Most of the above conditions have already been met. The last sticking point is getting the towns to agree to add a real estate tax surcharge of $100 per resident to satisfy his appearance fee of $25,000. Though some fear a taxpayer revolt, it is our opinion that the documentary film will help offset the costs and will have great potential to win a prize at the Sundance Film Festival.

We will add a new post once the final negotiations are complete. Be sure to circle your calendars and save the date. With luck, Garry will visit Suffern to compete in the simul on 4/31/11.

No Chess Next Week – 4/6/11

Posted: March 31, 2011 in Tournaments

Thanks for coming out tonight for Round 3 of the Almost Summer Swiss. Per my announcement tonight, Gerry and I will not be available next week, so we’ll take a week off.

Round 4 will be played on 4/13/11.

(For those of you too young to remember life before 24 hour TV – channels used to sign off the air late at night and they would put up these annoying color bars until they started up again in the morning!)

No Matches Tonight 1/26/11

Posted: January 26, 2011 in chess, Tournaments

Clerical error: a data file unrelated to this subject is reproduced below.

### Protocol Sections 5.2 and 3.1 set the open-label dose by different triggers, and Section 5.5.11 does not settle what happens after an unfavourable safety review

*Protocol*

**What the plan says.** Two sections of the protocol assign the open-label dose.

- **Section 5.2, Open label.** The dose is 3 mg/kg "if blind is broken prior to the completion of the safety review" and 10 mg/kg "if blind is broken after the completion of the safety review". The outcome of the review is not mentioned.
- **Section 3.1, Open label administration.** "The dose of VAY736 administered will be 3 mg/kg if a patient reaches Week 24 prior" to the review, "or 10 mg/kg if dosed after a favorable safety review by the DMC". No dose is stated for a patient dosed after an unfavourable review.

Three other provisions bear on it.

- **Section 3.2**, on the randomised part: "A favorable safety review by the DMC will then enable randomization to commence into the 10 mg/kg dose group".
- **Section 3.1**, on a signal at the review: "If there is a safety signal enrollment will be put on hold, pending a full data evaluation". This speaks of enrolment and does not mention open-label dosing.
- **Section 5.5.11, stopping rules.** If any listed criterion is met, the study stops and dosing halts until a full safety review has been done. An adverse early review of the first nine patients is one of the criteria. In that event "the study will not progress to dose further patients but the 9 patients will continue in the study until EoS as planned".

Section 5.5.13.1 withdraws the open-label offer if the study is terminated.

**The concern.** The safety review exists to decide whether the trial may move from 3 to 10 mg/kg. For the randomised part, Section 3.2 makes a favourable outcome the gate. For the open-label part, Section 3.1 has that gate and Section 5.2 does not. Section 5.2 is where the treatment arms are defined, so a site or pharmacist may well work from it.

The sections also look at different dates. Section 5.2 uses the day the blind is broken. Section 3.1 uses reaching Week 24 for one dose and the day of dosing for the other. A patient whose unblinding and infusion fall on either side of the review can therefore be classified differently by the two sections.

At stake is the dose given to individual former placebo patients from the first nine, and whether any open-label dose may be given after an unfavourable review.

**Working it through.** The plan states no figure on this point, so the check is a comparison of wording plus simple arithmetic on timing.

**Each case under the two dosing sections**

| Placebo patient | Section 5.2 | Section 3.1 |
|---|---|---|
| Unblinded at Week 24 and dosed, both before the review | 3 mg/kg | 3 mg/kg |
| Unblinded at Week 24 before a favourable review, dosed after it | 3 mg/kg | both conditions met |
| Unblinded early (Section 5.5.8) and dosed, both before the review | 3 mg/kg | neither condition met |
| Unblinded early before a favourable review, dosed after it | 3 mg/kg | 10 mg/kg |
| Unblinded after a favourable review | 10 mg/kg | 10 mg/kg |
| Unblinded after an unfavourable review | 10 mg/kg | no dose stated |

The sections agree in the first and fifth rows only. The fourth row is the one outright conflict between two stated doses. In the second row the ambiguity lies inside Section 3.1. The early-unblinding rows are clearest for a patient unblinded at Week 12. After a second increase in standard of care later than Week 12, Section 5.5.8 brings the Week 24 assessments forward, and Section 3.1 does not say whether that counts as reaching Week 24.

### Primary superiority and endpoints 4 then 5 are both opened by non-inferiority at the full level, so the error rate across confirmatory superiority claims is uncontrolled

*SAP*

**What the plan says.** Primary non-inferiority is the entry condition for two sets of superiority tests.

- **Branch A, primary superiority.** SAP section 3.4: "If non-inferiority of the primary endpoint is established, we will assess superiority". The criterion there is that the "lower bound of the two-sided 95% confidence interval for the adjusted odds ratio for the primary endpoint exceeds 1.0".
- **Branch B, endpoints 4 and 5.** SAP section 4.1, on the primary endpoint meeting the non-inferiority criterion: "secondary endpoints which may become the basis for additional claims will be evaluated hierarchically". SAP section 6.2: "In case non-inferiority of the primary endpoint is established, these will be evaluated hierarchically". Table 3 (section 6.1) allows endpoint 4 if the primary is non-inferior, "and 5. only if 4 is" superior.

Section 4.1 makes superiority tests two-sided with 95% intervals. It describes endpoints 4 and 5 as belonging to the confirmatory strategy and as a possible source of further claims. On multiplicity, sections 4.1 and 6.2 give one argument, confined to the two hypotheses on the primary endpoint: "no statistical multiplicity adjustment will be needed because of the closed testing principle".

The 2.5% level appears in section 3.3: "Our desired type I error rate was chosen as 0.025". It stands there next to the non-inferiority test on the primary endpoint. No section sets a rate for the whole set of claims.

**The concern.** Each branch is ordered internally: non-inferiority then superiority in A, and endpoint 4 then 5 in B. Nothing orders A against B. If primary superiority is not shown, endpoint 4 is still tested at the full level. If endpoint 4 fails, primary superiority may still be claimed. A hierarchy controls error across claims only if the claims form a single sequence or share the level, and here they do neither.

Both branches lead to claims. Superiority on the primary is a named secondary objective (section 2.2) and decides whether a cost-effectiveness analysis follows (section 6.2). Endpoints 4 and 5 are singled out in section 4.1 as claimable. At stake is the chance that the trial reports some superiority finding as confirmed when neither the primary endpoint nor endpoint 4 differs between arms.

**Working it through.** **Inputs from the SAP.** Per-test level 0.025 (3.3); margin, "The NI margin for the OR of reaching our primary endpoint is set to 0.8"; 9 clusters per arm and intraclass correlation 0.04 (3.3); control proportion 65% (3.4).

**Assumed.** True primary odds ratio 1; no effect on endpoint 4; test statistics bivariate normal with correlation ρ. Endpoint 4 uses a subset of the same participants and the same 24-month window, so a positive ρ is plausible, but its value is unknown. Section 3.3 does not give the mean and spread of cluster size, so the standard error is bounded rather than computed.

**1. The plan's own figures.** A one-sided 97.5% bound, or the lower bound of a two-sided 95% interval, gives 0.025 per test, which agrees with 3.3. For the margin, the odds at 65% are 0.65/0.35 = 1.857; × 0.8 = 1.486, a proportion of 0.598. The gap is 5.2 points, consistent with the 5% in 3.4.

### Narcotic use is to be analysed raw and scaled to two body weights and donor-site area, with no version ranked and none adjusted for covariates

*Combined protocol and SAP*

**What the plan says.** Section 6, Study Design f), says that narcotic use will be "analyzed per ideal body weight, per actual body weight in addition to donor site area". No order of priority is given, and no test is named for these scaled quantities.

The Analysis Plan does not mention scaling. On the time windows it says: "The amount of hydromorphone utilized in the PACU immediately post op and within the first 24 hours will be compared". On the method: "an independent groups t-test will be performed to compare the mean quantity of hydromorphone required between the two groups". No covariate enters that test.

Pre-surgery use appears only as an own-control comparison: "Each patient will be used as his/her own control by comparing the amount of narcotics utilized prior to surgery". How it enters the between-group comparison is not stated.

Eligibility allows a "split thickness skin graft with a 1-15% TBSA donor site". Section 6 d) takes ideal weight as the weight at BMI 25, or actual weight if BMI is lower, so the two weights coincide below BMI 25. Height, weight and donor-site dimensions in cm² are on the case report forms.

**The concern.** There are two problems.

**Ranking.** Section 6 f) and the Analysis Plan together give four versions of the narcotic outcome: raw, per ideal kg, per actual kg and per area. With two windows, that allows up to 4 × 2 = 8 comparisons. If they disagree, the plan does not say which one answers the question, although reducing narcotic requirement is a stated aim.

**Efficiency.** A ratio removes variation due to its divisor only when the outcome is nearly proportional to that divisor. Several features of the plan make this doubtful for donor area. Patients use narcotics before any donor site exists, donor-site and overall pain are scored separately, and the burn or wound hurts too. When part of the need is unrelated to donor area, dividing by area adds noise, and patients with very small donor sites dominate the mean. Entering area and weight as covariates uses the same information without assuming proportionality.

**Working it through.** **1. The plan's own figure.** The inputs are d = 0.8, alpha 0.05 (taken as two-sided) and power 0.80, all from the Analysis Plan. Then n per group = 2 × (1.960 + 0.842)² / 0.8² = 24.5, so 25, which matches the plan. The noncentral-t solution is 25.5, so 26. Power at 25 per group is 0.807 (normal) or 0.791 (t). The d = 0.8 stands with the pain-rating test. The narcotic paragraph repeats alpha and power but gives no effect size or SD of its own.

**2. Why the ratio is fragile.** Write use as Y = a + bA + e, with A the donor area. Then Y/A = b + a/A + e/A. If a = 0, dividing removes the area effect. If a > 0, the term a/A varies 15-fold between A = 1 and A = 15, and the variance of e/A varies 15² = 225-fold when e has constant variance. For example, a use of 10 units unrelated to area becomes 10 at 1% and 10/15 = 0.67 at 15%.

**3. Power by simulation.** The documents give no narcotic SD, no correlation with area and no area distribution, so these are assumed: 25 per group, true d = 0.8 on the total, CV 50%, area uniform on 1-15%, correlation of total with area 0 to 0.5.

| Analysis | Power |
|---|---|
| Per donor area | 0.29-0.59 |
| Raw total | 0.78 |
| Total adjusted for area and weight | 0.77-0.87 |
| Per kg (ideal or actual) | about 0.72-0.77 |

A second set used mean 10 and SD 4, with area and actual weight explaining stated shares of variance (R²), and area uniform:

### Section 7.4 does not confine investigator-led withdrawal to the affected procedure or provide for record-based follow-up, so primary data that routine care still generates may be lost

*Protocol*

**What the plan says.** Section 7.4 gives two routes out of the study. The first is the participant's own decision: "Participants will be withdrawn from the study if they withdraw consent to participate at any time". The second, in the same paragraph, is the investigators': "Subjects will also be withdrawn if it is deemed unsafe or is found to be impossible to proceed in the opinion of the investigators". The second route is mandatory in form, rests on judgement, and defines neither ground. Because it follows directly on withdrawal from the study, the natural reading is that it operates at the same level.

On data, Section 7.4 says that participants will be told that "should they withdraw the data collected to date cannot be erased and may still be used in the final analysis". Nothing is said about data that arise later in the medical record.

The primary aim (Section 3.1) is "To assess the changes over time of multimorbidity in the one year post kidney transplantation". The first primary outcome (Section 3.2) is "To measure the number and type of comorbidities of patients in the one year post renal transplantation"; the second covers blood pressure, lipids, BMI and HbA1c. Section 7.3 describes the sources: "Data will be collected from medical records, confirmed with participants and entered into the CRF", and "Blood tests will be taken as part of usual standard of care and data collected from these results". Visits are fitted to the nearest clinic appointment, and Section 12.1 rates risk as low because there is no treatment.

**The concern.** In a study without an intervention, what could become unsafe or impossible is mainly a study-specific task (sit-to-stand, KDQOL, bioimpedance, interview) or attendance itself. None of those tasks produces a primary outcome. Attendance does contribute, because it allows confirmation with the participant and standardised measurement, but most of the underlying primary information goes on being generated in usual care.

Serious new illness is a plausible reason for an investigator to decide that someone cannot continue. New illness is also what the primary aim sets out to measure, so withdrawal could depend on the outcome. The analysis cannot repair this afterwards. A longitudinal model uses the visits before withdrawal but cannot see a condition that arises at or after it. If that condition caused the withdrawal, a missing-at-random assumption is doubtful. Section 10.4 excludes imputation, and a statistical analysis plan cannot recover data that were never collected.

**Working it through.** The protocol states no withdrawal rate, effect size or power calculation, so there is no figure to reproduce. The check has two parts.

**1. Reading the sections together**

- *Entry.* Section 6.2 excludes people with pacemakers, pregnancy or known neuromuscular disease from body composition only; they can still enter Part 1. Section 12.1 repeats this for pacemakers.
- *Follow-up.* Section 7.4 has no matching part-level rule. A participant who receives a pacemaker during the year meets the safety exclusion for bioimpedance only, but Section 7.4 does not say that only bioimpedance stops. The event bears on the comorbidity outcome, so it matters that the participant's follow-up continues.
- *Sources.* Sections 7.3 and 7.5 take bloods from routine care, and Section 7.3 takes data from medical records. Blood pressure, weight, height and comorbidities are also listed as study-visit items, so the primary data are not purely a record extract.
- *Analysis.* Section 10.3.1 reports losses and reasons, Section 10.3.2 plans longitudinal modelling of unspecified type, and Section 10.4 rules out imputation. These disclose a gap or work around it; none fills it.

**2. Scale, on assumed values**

Due to the impending snow storm tonight, the chess club will be closed. A new tournament will start next week on February 2.

The last tournament – “Suffern Snowflake Swiss” has been rated and can be viewed on the USCF website.

For your convenience, we’ve added a link here – Suffern Snowflake Link

The last Suffern Tournament of 2010 is underway. As I was looking for a unique name for the tournament, I thought it would be interesting to look up famous birthdays for 11/17 and with apologies to Danny DeVito, I decided to honor Louis XVIII who was the last French monarch to die while reigning.

Since our last blog, my “email box” has been flooded with notices about various tournaments that will be held in the month of December. If you’re looking to play in a large event, you might want to pick from one of the following:

Atlantic City International

This event will have a $50,000 prize fund (based on 500 entries) and will be held in Atlantic City, NJ from 12/17 to 12/19. This is a 10 round tournament with an entry fee is $149. The big news for this tournament is that Gata Kamsky will be one of the players. He is also going to play a simul on the Thursday before the tournament starts. For more information visit

Empire City Open

If you’d prefer to stay a little closer to home, the Empire City Open will be held at The New Yorker Hotel from 12/26 to 12/28. This tournament has $10,000 in guaranteed prizes and a $98 entry fee for a 6 Round Swiss. To learn more, visit

Eastern Open

If you have plans to be in our nation’s capitol after the Christmas holiday, you can participate in the Eastern Open, which is being held from 12/27 to 12/30. This tournament will be an 8 Round Swiss with an entry fee of $100 to $125 depending on what section you play in. The prize fund will be $17,500 and GM Alex Lenderman will be giving a free lecture on 12/27 at 10:30 a.m. Additional information is available at